What colour is chemistry? Anyone who’s seen “Breaking Bad” will reply that it’s blue, rock crystal blue rock. Anyone who’s thinking about the plastic that surrounds us everywhere will say that there’s too much of it and that it’s too colourful. Anyone who’s thinking about burning oil wells will have only black in mind. But what colour will chemistry be in the future? To answer that question, we’ll have to consider the analogies between the Nobel Prize awarded in 1963 and the one assigned a few weeks ago. The key word for both of them is “catalyst”, an agent that intervenes in a process and speeds up its outcome, then quietly recedes.
The 1963 Nobel Prize was a relay race between Karl Ziegler and Giulio Natta: the former recreated natural rubber in a test tube, the latter the substances that accelerate this process. Since then, plastic has gone wild and now rules every aspect of our lives. The 2021 Nobel Prize for Chemistry went to Benjamin List and David MacMillan. And here too it’s a question of speed, because the two engineers have discovered a third kind of “organic catalyst”, one that – so the Royal Swedish Academy of Scientists informs – will make chemistry greener. Perhaps we’ve stumbled on chemistry’s future colour.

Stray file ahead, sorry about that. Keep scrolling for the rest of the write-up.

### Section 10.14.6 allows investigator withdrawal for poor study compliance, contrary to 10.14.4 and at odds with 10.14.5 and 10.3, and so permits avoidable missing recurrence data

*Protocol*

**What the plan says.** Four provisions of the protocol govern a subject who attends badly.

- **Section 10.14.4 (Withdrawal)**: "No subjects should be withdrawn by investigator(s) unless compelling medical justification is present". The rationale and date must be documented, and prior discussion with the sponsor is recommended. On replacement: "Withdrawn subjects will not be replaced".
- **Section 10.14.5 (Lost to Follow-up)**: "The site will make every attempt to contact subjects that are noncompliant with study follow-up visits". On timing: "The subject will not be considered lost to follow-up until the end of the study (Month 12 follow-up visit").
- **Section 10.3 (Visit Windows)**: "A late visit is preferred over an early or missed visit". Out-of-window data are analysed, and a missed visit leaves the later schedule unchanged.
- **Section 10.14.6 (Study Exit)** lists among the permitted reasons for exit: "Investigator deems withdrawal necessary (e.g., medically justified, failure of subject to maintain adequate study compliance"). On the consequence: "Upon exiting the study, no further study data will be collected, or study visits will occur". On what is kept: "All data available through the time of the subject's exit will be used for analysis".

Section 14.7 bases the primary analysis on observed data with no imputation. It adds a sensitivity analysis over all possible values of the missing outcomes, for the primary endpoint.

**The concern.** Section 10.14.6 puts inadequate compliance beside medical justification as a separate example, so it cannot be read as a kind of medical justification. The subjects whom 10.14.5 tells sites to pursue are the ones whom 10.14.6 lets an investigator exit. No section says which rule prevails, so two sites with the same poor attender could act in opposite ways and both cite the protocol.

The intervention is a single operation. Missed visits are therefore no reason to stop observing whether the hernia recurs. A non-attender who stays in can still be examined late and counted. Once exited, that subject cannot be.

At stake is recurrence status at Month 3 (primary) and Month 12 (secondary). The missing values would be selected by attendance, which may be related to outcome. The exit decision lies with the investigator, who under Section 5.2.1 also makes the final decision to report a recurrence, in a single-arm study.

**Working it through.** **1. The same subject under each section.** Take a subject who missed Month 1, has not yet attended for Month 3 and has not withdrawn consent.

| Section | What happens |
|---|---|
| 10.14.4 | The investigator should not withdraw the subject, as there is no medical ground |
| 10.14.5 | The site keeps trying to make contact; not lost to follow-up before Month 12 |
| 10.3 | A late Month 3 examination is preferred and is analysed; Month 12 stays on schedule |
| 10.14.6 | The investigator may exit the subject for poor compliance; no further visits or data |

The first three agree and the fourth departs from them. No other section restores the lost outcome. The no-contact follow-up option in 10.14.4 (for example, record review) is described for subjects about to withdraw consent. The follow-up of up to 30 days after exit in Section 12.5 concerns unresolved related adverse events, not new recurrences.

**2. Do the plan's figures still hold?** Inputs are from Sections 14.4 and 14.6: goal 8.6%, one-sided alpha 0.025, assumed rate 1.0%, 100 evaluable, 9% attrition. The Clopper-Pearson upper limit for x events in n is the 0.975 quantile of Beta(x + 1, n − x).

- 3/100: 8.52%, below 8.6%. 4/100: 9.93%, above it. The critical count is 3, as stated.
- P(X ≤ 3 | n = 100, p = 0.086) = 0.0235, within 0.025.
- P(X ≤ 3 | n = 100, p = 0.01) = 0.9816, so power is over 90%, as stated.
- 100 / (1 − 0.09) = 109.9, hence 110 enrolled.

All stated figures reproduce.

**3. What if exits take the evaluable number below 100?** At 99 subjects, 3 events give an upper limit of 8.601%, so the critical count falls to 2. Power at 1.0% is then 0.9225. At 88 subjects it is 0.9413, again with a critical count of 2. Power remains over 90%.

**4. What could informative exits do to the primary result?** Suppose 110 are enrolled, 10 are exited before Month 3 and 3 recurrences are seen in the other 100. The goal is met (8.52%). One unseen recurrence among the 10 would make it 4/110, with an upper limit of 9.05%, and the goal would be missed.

The two prize-winners are only 53 years old and have perhaps achieved their success so early on in life thanks to catalysts and calculators that their colleagues of the past wouldn’t have even remotely been able to imagine. Measuring instruments change, but we’re certain that a bright light on a night desk will continue (in the shadows!) to be the unnoticed catalyst for discoveries of all kinds, for a long time to come.
St Siricius, Pope